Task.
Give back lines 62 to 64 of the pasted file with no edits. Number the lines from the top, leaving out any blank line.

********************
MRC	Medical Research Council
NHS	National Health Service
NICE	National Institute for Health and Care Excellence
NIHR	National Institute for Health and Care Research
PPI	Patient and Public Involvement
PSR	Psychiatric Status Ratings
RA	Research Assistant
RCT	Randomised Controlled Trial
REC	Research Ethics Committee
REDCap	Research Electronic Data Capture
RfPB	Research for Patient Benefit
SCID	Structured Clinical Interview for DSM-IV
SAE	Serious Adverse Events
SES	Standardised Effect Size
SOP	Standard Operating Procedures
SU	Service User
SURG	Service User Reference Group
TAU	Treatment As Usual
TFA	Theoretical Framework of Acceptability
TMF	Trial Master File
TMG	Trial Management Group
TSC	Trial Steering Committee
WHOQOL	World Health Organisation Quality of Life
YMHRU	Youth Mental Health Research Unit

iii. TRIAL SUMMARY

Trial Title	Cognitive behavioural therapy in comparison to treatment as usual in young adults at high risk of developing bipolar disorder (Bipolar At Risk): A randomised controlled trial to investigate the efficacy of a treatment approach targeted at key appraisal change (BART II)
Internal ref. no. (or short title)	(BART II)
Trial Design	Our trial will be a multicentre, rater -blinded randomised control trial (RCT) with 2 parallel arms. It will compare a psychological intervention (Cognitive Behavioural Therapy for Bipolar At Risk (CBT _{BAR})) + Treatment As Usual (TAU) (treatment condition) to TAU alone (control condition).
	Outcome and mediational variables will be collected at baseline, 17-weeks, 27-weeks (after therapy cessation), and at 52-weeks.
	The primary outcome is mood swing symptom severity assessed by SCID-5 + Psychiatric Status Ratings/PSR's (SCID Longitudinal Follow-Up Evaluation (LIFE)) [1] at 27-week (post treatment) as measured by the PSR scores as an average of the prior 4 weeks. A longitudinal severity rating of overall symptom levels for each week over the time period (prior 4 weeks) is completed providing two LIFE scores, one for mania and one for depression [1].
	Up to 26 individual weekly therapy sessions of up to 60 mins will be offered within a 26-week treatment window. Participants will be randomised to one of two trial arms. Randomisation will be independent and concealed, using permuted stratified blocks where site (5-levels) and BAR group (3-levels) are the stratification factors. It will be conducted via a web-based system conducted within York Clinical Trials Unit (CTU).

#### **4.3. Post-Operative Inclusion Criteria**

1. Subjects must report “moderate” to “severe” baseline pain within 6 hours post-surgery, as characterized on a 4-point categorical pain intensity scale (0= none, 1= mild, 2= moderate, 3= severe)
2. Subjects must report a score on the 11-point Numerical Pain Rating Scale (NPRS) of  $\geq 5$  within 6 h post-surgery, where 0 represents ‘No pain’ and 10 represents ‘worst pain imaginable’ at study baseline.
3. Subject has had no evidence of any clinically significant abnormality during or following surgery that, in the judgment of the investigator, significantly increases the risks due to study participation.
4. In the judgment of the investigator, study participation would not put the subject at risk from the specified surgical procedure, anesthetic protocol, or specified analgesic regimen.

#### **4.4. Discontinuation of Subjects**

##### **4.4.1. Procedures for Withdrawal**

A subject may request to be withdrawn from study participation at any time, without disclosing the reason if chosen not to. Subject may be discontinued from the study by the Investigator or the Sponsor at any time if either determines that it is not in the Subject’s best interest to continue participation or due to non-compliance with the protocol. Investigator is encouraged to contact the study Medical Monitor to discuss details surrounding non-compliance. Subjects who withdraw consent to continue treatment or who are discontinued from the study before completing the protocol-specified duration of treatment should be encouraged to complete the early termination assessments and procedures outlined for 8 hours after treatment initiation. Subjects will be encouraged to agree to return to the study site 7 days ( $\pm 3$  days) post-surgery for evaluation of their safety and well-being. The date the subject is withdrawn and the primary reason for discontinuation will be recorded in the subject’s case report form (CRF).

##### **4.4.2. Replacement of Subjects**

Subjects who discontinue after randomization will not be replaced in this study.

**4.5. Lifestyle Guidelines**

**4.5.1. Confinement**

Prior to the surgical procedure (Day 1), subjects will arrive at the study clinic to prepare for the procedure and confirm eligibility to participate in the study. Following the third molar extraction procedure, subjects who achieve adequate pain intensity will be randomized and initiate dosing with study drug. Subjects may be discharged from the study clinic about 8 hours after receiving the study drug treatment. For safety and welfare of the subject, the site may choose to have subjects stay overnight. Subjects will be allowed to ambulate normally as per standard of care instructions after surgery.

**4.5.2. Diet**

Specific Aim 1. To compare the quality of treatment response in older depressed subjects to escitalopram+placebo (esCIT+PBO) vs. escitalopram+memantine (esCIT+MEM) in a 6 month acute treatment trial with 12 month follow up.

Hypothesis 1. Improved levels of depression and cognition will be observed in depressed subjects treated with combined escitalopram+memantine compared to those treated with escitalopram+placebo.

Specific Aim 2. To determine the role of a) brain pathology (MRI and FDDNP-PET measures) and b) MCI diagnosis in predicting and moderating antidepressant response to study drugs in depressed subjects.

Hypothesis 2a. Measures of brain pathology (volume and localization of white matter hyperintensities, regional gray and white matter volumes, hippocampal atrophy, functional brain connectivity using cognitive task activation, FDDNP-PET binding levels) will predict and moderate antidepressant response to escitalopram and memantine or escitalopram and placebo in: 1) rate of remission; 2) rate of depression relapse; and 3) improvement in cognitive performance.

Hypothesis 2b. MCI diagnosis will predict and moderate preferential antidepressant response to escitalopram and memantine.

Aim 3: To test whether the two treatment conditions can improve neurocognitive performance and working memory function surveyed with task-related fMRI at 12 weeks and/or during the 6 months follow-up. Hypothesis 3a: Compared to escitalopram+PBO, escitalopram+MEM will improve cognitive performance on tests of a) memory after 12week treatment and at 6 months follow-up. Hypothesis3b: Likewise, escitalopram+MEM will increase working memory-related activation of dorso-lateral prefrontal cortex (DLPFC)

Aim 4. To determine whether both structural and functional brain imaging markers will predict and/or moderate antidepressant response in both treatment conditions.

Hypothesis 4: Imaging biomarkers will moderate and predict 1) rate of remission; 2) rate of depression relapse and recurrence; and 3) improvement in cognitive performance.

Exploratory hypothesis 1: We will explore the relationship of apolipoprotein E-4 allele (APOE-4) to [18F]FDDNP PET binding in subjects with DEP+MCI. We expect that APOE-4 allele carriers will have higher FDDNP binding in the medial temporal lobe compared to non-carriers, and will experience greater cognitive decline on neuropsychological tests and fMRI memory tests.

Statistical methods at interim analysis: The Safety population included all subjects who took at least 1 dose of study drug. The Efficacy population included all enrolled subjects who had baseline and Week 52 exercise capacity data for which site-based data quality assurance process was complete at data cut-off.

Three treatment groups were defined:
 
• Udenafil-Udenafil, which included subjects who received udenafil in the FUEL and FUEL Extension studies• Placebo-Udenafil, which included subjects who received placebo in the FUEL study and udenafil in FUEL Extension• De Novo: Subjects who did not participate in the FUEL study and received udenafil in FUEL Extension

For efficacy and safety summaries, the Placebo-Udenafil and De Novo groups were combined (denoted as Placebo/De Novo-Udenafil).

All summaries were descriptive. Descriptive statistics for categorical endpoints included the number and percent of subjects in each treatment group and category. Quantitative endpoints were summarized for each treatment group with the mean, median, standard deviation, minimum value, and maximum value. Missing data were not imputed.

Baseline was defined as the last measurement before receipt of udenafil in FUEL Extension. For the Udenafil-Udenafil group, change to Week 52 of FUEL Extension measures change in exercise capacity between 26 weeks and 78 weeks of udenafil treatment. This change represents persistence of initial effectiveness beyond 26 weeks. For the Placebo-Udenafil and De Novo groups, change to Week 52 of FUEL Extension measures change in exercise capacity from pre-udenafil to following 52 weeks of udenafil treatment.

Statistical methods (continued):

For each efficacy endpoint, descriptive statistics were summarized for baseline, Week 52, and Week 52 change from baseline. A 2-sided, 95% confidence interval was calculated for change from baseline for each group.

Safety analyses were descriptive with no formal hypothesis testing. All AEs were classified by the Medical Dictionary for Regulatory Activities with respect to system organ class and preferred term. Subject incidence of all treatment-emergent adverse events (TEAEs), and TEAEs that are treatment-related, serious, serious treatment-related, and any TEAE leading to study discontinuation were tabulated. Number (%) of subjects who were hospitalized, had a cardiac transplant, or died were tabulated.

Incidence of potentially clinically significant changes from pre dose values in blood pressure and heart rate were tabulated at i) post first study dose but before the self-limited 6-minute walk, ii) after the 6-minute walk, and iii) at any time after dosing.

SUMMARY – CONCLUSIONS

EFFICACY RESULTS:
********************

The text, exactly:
For each efficacy endpoint, descriptive statistics were summarized for baseline, Week 52, and Week 52 change from baseline. A 2-sided, 95% confidence interval was calculated for change from baseline for each group.

Safety analyses were descriptive with no formal hypothesis testing. All AEs were classified by the Medical Dictionary for Regulatory Activities with respect to system organ class and preferred term. Subject incidence of all treatment-emergent adverse events (TEAEs), and TEAEs that are treatment-related, serious, serious treatment-related, and any TEAE leading to study discontinuation were tabulated. Number (%) of subjects who were hospitalized, had a cardiac transplant, or died were tabulated.

Incidence of potentially clinically significant changes from pre dose values in blood pressure and heart rate were tabulated at i) post first study dose but before the self-limited 6-minute walk, ii) after the 6-minute walk, and iii) at any time after dosing.